The browser is a universal doorway to the Internet, and the use of Internet software and services is rapidly growing. Increasingly, the browser is also the doorway to the Web on cellphones and other mobile devices, widening the utility of the Web and Web advertising. Google, say the analysts, cannot let Microsoft’s dominant share of the browser market go without a direct challenge.
It already competes with Microsoft in online search and Internet advertising, both make operating software for cellphones. Google is increasingly competing with Microsoft head-on in Cloud software that handles basic productivity like word processing, spreadsheet, presentation and e-mail programs. Google has Web-based software in these markets that are low-cost or free alternatives to Microsoft’s lucrative desktop software.
Despite the frequent clashes with Microsoft — including Google's thwarting an attempted acquisition of Yahoo — Google has come out on top only in search and search advertising. Google does not have to win a browser war. Strategically, opening yet another front against Microsoft forces it to divert resources to defend franchises.
Chrome may put Google in competition with an ally, the Mozilla Corporation, which manages the Firefox project. However, just last week, Google renewed its deal with Mozilla with Google Search the home page for Firefox and Google its default search bar, for which Google makes substantial payments to Mozilla. The agreement runs to November 2011, and will continue.Google, which has strongly backed Firefox, the open-source browser that has gained about a fifth of the market against the dominant Internet Explorer.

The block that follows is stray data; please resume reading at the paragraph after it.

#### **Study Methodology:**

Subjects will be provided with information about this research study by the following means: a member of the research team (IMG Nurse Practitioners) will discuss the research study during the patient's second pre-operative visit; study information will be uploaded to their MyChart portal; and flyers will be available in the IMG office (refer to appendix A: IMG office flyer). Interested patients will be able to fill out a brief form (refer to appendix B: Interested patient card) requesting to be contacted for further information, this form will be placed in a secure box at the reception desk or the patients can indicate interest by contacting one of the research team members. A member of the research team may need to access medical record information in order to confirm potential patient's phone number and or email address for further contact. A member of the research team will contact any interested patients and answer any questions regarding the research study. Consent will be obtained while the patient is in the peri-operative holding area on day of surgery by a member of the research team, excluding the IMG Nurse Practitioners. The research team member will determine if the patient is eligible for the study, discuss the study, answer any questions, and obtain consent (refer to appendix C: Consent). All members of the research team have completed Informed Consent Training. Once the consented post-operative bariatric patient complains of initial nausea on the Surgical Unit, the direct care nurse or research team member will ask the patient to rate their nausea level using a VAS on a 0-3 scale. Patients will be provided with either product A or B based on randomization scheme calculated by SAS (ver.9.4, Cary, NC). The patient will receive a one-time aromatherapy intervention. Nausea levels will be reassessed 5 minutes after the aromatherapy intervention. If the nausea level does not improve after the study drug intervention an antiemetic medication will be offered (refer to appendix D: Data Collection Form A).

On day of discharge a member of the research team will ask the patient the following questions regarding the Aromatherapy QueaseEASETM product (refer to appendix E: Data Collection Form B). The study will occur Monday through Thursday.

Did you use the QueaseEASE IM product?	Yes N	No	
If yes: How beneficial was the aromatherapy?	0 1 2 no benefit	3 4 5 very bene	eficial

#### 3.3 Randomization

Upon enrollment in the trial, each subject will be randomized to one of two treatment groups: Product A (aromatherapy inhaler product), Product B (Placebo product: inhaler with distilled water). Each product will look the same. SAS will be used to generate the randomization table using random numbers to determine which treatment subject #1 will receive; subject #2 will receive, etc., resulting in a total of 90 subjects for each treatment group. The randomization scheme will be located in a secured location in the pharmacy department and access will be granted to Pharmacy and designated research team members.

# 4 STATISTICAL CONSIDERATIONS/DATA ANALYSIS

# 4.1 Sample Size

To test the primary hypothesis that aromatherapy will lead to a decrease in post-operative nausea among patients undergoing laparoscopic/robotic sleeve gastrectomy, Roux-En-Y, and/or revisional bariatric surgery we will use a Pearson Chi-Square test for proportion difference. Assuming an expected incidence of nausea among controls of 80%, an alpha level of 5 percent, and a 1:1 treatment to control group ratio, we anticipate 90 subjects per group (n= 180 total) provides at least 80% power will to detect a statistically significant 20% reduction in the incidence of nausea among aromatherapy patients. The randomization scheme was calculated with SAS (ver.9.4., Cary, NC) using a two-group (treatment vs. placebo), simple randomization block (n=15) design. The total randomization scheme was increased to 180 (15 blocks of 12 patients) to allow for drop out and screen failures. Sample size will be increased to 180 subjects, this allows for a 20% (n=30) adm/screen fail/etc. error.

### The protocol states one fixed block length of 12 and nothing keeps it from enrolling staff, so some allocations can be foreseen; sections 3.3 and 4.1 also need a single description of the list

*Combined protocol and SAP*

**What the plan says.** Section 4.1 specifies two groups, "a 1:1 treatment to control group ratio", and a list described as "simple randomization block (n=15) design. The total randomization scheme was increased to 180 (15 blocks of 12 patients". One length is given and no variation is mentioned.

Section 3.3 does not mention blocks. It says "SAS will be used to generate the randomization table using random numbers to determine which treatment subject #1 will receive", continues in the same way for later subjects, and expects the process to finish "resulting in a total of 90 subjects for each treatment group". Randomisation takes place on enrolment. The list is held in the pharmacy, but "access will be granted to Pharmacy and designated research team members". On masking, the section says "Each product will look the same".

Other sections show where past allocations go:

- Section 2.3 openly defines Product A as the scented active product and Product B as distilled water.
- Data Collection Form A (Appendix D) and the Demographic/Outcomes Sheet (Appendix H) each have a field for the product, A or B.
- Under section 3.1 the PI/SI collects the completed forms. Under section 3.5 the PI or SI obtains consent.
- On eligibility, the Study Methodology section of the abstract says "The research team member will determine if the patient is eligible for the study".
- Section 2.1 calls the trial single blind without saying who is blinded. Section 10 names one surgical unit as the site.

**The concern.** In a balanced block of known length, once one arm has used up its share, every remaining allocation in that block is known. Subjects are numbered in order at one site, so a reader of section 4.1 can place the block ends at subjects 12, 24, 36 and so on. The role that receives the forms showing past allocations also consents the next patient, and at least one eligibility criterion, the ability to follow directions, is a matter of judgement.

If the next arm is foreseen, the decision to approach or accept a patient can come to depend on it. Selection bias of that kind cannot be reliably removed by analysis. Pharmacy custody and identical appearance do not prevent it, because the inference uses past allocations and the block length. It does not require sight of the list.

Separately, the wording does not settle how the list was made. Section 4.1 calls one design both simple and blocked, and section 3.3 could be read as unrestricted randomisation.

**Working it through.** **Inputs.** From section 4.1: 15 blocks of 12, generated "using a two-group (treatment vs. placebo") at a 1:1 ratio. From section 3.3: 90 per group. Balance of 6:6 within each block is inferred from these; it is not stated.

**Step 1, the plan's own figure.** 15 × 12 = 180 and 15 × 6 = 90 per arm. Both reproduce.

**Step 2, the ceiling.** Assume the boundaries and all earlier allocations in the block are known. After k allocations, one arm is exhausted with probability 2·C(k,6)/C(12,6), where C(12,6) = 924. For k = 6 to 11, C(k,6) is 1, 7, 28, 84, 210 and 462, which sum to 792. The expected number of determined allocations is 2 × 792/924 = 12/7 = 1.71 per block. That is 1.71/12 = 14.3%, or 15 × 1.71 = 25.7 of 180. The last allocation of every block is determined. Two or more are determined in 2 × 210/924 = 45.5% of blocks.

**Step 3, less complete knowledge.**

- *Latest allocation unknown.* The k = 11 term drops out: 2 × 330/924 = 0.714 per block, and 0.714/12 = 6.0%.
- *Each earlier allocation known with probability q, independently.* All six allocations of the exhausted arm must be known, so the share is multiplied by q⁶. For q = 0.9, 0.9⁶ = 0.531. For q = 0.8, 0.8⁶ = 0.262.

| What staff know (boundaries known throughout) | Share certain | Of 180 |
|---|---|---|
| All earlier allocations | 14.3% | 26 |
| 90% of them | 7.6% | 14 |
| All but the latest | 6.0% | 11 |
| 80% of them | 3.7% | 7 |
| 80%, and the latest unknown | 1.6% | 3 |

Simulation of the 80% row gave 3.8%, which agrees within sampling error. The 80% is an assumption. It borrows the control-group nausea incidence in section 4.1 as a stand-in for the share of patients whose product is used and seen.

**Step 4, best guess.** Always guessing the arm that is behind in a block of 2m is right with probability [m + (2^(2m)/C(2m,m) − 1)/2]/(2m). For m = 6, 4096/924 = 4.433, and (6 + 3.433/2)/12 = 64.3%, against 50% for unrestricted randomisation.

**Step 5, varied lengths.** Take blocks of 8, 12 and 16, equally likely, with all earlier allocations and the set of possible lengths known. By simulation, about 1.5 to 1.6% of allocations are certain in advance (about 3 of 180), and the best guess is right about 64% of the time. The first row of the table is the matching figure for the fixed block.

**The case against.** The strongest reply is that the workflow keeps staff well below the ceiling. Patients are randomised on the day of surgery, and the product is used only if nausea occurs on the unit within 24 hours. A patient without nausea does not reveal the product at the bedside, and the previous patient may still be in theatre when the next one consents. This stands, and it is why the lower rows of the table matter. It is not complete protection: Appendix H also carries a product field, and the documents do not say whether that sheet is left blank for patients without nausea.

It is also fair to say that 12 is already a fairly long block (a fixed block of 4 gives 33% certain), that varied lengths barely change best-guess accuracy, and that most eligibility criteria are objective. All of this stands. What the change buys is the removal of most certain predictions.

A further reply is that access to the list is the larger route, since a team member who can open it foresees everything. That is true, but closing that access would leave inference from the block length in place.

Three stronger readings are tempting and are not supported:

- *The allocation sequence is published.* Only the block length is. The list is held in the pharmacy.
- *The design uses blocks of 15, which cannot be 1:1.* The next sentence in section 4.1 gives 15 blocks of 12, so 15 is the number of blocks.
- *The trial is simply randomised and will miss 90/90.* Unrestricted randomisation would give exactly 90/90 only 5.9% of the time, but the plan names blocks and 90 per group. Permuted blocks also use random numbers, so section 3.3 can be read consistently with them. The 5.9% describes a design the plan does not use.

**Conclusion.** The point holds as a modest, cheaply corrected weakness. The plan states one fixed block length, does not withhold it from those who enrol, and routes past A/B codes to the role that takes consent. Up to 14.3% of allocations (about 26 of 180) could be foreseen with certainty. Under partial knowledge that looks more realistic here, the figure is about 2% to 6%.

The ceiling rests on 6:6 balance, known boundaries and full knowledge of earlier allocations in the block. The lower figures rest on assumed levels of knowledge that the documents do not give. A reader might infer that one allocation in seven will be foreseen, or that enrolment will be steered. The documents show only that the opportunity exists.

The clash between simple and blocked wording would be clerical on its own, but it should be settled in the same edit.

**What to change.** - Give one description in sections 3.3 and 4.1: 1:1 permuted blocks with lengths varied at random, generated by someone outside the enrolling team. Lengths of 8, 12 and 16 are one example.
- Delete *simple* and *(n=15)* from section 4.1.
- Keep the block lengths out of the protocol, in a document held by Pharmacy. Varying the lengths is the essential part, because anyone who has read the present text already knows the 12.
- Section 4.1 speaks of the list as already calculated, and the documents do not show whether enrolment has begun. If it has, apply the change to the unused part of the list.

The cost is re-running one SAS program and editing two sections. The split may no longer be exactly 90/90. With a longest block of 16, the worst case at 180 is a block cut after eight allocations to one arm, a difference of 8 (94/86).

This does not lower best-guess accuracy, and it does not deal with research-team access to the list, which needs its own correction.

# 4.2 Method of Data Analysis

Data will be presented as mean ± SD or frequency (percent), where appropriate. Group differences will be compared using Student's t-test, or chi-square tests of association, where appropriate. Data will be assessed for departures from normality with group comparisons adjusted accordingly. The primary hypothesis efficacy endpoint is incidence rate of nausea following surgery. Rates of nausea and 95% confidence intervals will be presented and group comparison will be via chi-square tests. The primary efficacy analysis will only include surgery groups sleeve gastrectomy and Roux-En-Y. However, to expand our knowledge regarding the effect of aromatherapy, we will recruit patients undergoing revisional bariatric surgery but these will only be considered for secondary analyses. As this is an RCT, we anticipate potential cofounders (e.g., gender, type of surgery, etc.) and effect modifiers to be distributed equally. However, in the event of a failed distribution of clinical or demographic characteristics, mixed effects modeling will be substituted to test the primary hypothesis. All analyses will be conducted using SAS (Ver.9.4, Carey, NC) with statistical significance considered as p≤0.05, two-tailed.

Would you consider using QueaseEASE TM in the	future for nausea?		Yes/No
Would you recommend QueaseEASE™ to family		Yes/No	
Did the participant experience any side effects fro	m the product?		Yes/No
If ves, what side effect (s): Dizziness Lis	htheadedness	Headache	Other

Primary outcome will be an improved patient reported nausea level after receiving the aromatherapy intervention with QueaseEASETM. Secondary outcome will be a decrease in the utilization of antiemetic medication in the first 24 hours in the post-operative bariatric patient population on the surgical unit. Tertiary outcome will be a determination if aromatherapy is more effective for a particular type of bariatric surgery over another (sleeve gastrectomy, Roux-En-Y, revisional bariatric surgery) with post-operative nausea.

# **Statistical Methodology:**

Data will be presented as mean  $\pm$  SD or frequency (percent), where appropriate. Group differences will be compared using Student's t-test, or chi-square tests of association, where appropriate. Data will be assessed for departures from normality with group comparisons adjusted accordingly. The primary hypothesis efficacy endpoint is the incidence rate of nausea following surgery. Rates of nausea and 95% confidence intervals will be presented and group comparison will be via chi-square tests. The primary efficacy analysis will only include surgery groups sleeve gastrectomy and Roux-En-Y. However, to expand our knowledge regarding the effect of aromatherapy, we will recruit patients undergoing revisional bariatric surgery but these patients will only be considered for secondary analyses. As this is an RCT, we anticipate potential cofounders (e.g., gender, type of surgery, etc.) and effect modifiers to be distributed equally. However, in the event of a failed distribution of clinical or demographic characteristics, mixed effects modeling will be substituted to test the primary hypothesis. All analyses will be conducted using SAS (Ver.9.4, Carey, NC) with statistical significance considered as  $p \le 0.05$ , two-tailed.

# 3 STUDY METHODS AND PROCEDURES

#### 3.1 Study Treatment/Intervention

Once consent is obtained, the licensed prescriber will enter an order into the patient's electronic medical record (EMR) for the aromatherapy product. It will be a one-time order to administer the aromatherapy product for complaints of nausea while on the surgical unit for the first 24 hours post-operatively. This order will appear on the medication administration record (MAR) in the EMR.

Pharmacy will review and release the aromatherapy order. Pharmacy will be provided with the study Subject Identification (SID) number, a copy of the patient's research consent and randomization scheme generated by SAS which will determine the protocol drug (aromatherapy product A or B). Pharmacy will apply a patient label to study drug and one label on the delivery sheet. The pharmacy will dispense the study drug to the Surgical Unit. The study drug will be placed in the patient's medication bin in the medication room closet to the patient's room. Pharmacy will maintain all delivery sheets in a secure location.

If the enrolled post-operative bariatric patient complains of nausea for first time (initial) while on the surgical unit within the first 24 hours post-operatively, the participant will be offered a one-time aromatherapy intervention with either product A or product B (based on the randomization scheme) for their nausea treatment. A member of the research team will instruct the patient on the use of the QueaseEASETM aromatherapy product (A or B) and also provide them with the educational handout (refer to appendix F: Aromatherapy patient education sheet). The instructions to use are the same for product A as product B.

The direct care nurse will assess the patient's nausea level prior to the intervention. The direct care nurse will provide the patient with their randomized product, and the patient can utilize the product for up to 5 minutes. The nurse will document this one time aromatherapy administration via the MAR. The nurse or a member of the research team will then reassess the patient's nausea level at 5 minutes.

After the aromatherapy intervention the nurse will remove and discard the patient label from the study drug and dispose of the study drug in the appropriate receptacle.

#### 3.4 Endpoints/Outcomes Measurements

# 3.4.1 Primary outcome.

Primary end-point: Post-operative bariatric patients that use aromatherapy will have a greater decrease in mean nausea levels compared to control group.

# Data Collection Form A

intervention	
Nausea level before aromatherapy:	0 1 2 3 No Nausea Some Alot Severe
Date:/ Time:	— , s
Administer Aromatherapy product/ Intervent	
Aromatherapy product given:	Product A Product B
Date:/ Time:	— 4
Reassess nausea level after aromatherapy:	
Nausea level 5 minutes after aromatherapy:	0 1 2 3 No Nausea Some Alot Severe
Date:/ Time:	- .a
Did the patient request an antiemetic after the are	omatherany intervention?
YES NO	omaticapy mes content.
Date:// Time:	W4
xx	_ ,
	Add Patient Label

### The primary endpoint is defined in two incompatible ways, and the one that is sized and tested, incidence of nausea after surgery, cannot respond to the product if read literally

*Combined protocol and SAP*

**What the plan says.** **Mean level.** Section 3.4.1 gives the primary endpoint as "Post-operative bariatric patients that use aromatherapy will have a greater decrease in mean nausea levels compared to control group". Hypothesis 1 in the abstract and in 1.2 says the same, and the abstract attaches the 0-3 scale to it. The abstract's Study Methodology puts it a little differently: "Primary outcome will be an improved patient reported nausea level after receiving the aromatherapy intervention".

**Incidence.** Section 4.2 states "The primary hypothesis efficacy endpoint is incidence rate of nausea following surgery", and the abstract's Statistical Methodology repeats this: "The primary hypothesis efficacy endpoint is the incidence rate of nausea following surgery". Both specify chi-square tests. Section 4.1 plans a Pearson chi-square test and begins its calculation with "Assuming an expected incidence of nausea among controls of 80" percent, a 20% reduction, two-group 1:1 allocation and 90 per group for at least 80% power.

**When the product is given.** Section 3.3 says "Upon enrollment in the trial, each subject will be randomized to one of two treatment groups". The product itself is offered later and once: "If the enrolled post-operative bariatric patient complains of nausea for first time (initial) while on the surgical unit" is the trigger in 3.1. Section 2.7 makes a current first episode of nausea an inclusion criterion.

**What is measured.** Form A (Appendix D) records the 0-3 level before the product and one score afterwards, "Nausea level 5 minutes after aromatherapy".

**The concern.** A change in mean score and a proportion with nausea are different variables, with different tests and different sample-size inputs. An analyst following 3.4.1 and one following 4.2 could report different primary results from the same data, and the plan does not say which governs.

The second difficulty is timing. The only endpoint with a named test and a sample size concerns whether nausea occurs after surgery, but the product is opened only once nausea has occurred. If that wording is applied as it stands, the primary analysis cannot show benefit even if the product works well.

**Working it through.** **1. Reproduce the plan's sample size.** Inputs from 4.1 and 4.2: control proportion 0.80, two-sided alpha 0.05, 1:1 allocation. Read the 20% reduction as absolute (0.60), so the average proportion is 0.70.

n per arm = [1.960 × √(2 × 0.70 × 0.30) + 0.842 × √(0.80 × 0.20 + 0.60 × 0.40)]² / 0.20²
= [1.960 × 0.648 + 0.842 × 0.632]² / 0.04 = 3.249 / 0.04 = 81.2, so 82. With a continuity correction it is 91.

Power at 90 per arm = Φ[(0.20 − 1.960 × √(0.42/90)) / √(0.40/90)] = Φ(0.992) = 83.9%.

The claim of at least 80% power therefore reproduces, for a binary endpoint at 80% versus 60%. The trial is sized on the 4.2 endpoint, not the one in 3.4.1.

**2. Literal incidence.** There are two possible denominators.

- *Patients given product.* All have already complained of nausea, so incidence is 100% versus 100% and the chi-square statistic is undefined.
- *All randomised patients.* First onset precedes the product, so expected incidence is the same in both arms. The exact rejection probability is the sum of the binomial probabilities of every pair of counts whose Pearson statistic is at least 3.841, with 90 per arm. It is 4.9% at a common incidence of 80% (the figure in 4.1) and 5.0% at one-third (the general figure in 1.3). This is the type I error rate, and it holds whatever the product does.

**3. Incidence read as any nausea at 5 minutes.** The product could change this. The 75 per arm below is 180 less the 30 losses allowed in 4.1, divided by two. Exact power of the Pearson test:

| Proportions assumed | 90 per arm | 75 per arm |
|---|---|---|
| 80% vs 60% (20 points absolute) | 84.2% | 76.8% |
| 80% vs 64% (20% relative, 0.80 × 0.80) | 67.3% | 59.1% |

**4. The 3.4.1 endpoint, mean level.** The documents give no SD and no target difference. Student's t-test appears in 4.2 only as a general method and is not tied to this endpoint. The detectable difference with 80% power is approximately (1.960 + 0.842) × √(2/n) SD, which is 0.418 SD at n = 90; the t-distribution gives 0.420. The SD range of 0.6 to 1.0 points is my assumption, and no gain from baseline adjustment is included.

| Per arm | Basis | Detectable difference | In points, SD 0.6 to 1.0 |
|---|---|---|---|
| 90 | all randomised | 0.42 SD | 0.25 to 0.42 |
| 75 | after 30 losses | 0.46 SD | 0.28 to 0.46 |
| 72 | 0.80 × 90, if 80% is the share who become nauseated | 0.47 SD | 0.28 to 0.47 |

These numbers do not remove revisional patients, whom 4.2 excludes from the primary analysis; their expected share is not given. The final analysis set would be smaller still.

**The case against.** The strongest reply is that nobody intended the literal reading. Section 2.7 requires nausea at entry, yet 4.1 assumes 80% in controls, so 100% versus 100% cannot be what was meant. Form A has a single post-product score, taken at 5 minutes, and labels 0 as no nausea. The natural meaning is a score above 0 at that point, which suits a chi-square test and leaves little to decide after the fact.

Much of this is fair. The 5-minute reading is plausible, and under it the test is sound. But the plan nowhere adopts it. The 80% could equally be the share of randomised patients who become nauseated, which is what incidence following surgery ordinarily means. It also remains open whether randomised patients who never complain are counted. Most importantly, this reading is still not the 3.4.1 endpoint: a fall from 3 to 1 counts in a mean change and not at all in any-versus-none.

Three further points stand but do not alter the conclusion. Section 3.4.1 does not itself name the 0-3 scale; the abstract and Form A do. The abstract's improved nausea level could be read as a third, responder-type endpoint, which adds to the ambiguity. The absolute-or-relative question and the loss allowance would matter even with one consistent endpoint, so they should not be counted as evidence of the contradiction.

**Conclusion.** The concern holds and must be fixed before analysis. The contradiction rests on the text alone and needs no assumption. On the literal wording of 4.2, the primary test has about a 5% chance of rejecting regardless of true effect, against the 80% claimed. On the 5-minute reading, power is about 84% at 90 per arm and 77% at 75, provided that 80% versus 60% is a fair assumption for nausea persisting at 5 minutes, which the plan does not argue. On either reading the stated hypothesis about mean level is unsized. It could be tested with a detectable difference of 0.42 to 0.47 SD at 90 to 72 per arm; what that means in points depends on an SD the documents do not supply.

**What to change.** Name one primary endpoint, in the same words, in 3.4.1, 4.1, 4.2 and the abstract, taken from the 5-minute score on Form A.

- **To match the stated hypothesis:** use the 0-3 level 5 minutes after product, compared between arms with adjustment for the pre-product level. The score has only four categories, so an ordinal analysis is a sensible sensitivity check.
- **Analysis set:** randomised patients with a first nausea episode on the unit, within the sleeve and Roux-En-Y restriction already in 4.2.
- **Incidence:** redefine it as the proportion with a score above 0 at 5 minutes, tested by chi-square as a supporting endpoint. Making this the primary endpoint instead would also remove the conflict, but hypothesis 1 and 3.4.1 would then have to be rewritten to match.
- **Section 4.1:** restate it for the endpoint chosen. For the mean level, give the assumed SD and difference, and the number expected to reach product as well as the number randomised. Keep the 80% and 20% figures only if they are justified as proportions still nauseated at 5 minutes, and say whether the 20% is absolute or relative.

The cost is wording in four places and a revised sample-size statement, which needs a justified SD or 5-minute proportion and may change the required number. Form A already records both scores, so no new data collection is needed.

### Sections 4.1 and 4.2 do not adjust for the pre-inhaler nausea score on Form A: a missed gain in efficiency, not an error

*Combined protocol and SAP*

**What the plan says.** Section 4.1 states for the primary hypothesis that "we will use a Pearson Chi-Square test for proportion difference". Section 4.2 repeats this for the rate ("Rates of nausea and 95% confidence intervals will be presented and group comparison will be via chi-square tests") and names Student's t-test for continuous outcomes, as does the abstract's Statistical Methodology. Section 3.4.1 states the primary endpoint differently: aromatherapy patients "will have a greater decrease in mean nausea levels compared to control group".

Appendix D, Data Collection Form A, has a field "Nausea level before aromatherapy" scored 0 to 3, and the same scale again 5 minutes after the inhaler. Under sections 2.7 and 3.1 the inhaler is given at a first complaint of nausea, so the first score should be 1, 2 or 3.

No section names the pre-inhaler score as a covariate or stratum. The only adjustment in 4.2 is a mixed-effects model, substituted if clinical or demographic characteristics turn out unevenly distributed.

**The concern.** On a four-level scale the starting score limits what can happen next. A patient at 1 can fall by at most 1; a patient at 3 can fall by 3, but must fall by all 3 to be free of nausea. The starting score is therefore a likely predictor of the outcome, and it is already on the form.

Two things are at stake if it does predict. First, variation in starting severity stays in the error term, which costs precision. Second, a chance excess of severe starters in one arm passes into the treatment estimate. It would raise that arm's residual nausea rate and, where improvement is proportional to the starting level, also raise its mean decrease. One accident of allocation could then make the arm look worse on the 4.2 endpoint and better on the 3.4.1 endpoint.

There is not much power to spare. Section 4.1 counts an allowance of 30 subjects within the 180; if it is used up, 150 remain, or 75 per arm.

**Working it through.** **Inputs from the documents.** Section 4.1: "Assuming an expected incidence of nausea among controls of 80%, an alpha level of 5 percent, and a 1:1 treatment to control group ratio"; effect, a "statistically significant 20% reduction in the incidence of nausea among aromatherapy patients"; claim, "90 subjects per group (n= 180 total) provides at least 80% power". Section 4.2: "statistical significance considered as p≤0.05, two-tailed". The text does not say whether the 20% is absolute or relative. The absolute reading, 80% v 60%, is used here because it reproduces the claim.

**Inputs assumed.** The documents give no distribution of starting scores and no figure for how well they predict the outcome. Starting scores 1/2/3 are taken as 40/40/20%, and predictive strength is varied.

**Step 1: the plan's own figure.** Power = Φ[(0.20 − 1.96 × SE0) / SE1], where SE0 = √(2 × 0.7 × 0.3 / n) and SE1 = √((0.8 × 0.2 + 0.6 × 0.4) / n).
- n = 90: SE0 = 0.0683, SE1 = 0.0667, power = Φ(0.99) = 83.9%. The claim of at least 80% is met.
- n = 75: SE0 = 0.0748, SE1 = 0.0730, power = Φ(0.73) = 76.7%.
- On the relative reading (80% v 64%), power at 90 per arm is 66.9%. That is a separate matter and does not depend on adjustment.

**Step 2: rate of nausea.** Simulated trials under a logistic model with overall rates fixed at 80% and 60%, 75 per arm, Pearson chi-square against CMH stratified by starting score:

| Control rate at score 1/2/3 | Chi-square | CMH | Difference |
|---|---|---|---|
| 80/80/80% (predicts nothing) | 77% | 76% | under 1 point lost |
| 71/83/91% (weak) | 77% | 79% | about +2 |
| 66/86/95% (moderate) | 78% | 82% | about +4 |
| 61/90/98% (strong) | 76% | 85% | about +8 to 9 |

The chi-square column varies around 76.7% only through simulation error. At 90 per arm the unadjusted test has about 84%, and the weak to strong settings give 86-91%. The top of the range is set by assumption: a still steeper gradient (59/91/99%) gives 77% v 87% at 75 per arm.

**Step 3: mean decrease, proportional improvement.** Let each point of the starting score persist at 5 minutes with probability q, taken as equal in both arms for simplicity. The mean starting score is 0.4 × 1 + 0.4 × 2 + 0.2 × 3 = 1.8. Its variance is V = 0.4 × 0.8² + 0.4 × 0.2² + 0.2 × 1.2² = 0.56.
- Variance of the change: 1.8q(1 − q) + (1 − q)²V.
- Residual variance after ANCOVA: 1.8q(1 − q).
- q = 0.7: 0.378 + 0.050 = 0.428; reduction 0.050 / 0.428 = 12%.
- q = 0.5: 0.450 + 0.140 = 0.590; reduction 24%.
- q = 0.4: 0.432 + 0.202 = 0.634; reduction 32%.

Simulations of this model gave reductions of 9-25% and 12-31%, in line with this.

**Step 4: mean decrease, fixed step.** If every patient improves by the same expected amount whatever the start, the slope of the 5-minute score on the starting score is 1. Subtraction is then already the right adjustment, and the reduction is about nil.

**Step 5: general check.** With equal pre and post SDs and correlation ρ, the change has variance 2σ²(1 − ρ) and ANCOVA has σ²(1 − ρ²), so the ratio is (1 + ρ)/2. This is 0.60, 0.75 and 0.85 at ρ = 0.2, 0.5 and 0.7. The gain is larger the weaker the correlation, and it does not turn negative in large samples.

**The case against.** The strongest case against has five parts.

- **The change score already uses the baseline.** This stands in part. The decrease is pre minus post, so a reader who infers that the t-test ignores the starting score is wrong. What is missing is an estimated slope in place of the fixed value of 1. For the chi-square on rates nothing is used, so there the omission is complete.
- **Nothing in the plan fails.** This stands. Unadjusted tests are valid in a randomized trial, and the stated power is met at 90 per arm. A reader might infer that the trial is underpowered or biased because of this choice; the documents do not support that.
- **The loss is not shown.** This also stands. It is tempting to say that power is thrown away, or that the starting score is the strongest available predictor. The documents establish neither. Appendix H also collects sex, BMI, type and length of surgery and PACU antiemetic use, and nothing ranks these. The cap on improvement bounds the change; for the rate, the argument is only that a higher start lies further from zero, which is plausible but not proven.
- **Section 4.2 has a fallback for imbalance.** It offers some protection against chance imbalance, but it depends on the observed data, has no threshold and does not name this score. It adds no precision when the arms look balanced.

Google clashed with Microsoft saying it had designed IE to gain ground in search, a market where Google is the runaway leader. After Microsoft introduced IE 7 in 2006, Google complained that the browser’s search box favored Microsoft’s search service. Microsoft responded and made modifications, and a federal judge overseeing the antitrust consent decree against Microsoft determined that the browser design was not anticompetitive.
The first round of the browser wars in the 1990s led to a sweeping federal antitrust suit against Microsoft for the tactics it used to stifle competition from the commercial pioneer in browsing software, Netscape Communications.
A federal appeals court ruled in 2001 that Microsoft had repeatedly violated the nation’s antitrust laws. Microsoft later reached a settlement with the Bush administration, which included some sanctions but left the company free to bundle browsing software with Windows, which runs more than 90% of all personal computers.
Microsoft has released its new version, IE8, and hold 73% of the browser market, according to Net Applications, a research firm. The market share for Firefox with it Version 3 launch has climbed to 19%, while Apple’s Safari has 6%.
Web: http://googleblog.blogspot.com/2008/09/fresh-take-on-browser.htmlSource: http://www.nytimes.com